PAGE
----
allocation_rule    $fill_up

After making the change and saving the file you can verify your settings using:

sgeadmin@ip-10-194-13-219:~$ qconf -sp orte
pe_name            orte
slots              16
user_lists         NONE
xuser_lists        NONE
start_proc_args    /bin/true
stop_proc_args     /bin/true
allocation_rule    $fill_up
control_slaves     TRUE
job_is_first_task  FALSE
urgency_slots      min
accounting_summary FALSE

Submitting OpenMPI Jobs using a Parallel Environment

The general workflow for running MPI code is:

  1. Compile the code using mpicc, mpicxx, mpif77, mpif90, etc.
  2. Copy the resulting executable to the same path on all nodes or to an NFS-shared location on the master node

Note

It is important that the path to the executable is identical on all nodes for mpirun to correctly launch your parallel code. The easiest approach is to copy the executable somewhere under /home on the master node since /home is NFS-shared across all nodes in the cluster.

  1. Run the code on X number of machines using:

    $ mpirun -np X -hostfile myhostfile ./mpi-executable arg1 arg2 [...]

where the hostfile looks something like:

$ cat /path/to/hostfile
master  slots=2
node001 slots=2
node002 slots=2
node003 slots=2

However, when using an SGE parallel environment with OpenMPI you no longer have to specify the -np, -hostfile, -host, etc. options to mpirun. This is because SGE will automatically assign hosts and processors to be used by OpenMPI for your job. You also do not need to pass the -byslot and -bynode options to mpirun given that these mechanisms are now handled by the fill_up and round_robin modes specified in the SGE parallel environment.

Instead of using the above formulation create a simple job script that contains a very simplified mpirun call:

$ cat myjobscript.sh
mpirun /path/to/mpi-executable arg1 arg2 [...]

Then submit the job using the qsub command and the orte parallel environment automatically configured for you by StarCluster:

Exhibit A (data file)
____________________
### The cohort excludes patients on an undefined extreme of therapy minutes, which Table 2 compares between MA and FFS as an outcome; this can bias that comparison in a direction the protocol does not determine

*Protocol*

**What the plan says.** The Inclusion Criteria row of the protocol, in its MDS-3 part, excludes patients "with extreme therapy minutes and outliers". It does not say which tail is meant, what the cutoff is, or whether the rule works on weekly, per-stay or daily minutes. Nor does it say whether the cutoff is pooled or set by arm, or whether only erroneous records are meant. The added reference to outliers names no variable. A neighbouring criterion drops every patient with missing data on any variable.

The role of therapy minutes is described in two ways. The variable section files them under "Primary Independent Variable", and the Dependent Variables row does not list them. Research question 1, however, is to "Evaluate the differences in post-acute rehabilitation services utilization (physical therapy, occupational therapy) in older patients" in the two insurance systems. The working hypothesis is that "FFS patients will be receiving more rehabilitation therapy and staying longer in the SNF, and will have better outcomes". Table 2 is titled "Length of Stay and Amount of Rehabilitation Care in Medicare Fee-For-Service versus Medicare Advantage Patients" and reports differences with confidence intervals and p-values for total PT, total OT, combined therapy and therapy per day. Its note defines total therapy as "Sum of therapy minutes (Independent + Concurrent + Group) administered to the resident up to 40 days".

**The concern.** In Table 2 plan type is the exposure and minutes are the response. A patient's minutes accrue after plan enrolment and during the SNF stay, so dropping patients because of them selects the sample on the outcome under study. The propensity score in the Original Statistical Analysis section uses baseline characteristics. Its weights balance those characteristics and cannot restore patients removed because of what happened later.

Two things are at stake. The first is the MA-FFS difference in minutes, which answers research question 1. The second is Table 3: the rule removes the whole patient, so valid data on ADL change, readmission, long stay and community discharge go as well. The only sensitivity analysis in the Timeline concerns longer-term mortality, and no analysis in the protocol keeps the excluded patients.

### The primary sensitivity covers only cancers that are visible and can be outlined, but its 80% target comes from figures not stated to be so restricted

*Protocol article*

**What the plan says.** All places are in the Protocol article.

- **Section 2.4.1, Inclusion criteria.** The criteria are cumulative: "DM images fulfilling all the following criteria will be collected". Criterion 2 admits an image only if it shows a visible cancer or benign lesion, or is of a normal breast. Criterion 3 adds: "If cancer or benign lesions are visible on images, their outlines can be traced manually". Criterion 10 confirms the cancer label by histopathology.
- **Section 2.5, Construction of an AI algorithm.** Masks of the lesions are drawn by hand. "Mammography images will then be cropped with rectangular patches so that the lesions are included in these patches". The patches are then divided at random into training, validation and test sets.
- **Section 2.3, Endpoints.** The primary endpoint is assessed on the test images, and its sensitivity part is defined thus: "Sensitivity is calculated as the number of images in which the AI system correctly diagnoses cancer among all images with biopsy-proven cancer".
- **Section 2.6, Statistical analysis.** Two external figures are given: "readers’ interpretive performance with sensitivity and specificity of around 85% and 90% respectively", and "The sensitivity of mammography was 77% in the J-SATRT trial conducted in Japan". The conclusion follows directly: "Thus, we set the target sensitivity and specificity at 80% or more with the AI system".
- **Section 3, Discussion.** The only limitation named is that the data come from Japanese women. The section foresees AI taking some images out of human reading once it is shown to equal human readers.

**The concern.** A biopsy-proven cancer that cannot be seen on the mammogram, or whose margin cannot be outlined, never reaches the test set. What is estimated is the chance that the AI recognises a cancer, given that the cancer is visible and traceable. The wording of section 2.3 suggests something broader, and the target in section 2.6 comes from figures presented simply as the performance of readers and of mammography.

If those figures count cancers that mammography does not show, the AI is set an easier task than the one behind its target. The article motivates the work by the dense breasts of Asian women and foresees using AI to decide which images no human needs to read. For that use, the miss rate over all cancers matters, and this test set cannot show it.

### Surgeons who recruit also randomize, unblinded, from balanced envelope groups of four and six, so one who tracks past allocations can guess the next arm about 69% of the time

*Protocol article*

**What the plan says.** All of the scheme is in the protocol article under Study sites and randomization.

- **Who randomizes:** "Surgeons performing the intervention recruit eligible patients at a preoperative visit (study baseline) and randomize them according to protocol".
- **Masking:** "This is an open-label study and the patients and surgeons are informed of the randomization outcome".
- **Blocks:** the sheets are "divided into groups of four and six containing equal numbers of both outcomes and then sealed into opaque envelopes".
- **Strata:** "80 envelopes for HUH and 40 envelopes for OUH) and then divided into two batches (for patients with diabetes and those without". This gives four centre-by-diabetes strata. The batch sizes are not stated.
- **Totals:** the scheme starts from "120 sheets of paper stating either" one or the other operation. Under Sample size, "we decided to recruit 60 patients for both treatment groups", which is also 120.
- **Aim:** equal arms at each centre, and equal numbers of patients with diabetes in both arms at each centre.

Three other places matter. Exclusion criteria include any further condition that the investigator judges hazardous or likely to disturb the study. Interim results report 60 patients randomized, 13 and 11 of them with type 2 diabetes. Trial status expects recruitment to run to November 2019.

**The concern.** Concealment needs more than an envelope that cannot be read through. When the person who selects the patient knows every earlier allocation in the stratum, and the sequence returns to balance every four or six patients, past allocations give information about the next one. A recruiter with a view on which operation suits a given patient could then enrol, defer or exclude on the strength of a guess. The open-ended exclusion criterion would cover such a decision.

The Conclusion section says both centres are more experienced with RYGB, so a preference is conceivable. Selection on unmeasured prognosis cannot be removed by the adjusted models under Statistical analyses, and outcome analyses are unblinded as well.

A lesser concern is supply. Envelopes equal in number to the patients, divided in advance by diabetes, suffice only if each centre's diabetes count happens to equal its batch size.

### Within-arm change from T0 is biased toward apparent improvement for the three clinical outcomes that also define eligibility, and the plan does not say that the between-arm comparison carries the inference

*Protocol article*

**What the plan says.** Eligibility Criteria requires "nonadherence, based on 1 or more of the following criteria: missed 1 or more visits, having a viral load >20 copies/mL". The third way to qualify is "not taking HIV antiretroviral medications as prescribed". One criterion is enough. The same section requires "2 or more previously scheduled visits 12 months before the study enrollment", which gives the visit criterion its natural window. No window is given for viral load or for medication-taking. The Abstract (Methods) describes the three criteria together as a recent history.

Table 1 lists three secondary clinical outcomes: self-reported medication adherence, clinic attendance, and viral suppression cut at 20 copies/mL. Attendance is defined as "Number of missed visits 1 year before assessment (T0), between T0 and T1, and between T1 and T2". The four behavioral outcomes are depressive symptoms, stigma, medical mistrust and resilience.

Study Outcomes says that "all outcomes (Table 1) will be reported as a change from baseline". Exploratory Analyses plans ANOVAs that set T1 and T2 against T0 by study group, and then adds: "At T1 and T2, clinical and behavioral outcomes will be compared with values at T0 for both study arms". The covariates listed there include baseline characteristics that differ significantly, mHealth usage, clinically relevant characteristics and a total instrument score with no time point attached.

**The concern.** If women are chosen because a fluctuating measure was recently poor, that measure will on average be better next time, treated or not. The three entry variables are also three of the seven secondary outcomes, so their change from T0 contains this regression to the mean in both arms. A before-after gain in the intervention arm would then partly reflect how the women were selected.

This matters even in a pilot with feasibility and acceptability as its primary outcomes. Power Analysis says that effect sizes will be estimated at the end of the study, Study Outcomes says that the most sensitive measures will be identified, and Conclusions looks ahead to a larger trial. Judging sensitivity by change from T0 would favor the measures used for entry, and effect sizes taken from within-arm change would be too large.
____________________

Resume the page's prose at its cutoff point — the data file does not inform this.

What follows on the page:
$ qsub -pe orte 24 ./myjobscript.sh

The -pe option species which parallel environment to use and how many slots to request. The above example requests 24 slots (or processors) using the orte parallel environment. The parallel environment automatically takes care of distributing the MPI job amongst the SGE nodes using the allocation_rule defined in the environment’s settings.

You can also do this without a job script like so:

$ cd /path/to/executable
$ qsub -b y -cwd -pe orte 24 mpirun ./mpi-executable arg1 arg2 [...]

Configuring a New Parallel Environment

Mar 23, 2007 | DanT's Grid Blog

By templedf on Mar 23, 2007

Since this seems to be a regular topic on the user mailing list, here's a quick guide to setting up a parallel environment on Grid Engine:
  1. First, create/borrow/steal the startup and shutdown scripts for the parallel environment you're using. You can find MPI and PVM scripts in the $SGE_ROOT/mpi and $SGE_ROOT/pvm directories, respectively. If you cannot find scripts for your parallel environment, you'll have to create them. The startup script must prepacdre the parallel environment for being used. With most MPI implementations, that's just a matter of creating a "machines" file that lists the machines which are to run the parallel job. The shutdown script must clean up after the parallel job's execution. The MPI shutdown script just deletes the "machines" file.
  2. Next, you have to tell Grid Engine about your parallel environment. You can do that interactively with qmon or qconf -ap <pe_name> or you can write the data to a file and use qconf -Ap <file_name>. For an example of what such a file would look like, see $SGE_ROOT/mpi/mpi.template or $SGE_ROOT/pvm/pvm.template.